Third Week of Easter: From HP to St. Mary’s to China

I’ve been pondering what I’ve been calling the quotidian [meaning ordinary, everyday, common place] Gospel. It is my experience that God is most spectacularly present in unspectacular moments. We had one of those spectacularly unspectacular encounters some time ago that I only found out about recently.
A member of the parish, Greg, was in Shanghai, China on business (for his company, Hewlitt-Pakard, a major employer at St. Mary’s) earlier this year, and the man working closest with him was a Chinese man who was also a Christian. It’s still not a common thing in China to be a Christian, and recently the government has clamped down on open expressions of religion. As the man and Greg were talking about their faith, the man told Greg how he came to be a follower of Jesus.
A few years back, the man had traveled to Houston for a meeting at HP. He flew in Saturday for his Monday morning meeting, I guess to give time to recover from jet lag, and on Sunday morning he decided to get out of his hotel room and take a walk.
He took a long walk, I’d guess three or four miles, and was hot and thirsty and tired. He saw a building on the corner of Eldridge Parkway and Louetta, and decided to go inside for a drink and to call a cab to take him back to his hotel. The place of refreshment was St. Mary’s, the parish where Greg is a member.
When the man arrived, worship was going on. It was Sunday, after all. I don’t know which service or when or who was preaching. It doesn’t matter. I only know that he walked into our building and sat down in a worship service. During that service, this man, who did not know Jesus as his Lord and his Savior, in worship his eyes were opened. He said it all made sense for him. At worship, at St. Mary’s, he became a follower of Jesus Christ.

But there’s more. After church, he was moved by the warm welcome he got and the many kindnesses offered to him, a stranger. A Chinese stranger. In fact one member of the parish gave him a ride back to his hotel.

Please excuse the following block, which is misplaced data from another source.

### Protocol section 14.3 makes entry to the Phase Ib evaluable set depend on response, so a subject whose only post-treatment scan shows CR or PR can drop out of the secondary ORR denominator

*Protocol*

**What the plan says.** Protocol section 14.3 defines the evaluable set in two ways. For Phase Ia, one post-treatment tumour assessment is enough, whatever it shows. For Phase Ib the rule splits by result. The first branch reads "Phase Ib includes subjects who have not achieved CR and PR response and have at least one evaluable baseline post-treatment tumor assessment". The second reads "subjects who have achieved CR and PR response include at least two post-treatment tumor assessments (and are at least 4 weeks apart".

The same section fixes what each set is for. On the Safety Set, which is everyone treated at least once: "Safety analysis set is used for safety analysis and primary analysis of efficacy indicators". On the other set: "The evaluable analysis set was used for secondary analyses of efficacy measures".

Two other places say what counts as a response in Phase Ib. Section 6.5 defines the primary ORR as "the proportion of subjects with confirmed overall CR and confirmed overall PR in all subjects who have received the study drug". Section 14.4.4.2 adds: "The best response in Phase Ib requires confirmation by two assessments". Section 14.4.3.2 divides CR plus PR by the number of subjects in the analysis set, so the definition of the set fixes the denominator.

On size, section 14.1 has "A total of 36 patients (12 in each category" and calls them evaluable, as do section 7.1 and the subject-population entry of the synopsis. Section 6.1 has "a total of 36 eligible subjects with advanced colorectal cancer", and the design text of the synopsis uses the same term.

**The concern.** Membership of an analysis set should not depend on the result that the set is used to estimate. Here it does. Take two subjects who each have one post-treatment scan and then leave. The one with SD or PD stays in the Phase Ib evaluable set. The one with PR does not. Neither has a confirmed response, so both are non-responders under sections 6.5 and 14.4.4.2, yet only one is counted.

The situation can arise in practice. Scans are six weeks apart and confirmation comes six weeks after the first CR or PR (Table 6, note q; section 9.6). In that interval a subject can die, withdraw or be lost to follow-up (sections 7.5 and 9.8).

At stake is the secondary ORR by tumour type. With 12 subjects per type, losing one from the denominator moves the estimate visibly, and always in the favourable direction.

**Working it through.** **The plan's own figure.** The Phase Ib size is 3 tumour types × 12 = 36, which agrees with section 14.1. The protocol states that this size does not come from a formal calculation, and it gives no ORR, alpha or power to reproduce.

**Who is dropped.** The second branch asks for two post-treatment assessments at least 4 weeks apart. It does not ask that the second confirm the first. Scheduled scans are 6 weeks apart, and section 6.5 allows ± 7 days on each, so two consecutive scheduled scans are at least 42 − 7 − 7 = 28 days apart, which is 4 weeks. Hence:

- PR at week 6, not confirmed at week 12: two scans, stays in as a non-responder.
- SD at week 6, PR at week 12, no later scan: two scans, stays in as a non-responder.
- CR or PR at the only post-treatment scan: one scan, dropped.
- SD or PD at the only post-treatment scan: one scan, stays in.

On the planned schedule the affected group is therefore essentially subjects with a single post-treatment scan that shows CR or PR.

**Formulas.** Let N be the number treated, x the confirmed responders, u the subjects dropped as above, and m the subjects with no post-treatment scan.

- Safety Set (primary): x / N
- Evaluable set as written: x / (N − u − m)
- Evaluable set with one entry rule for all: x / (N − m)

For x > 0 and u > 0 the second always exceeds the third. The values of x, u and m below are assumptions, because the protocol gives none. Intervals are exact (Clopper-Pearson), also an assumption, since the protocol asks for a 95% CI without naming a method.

When the man returned to China, he was baptized and began a church in his home, which is how most Christians gather to meet in China. He has, in turn, introduced many others to his Lord and Saviour, Jesus, and they have become followers of Jesus and baptized.
Do you hear this remarkable story of one man’s own walk to Christ in an ordinary church on an ordinary Sunday with ordinary folks? Who somehow, simply in worship, had everything explained to him by the Spirit of Christ? God worked spectacularly through unspectacular worship–though can we say that any worship is ever unspectacular?
Do you know how unlikely it was that the man in China would then meet a man from Texas from the very church where he found Jesus? Who, except the Spirit, could have put together this Christian man in Shanghai, China with another Christian man from St. Mary’s Episcopal Church, Cypress, Texas so that this story could be shared with the people of St. Mary’s? To let us know, less we forget, that Christ is here with us. Right here. Right now. Especially spectacularly in the unspectacular.
There are so many pieces of grace in this story, but I believe the whole community of St. Mary’s is part of this man’s journey with Christ to Christ, and every person he has brought to Christ in China. It may have simply been by our prayers or our smiles or our presence or our welcome or the shining brass or the tidy gardens. I don’t know what the Holy Spirit used to open up the man’s heart–so I only assume that all of those quotidian pieces were used spectacularly by God.
This means that without leaving Cypress, Texas, we at St. Mary’s have become missionaries in China! The Holy Spirit wanted us to be sure that we know it– that our life and ministry, on an ordinary Sunday, has touched lives in China in an extraordinary way.
It is our custom at St. Mary’s, as a place of mentoring new clergy, to pray daily for the parishes where they go to serve after they leave us. This week we’ll add a new worshiping community to our daily prayer—for our brothers and sisters in the house church in Shanghai.

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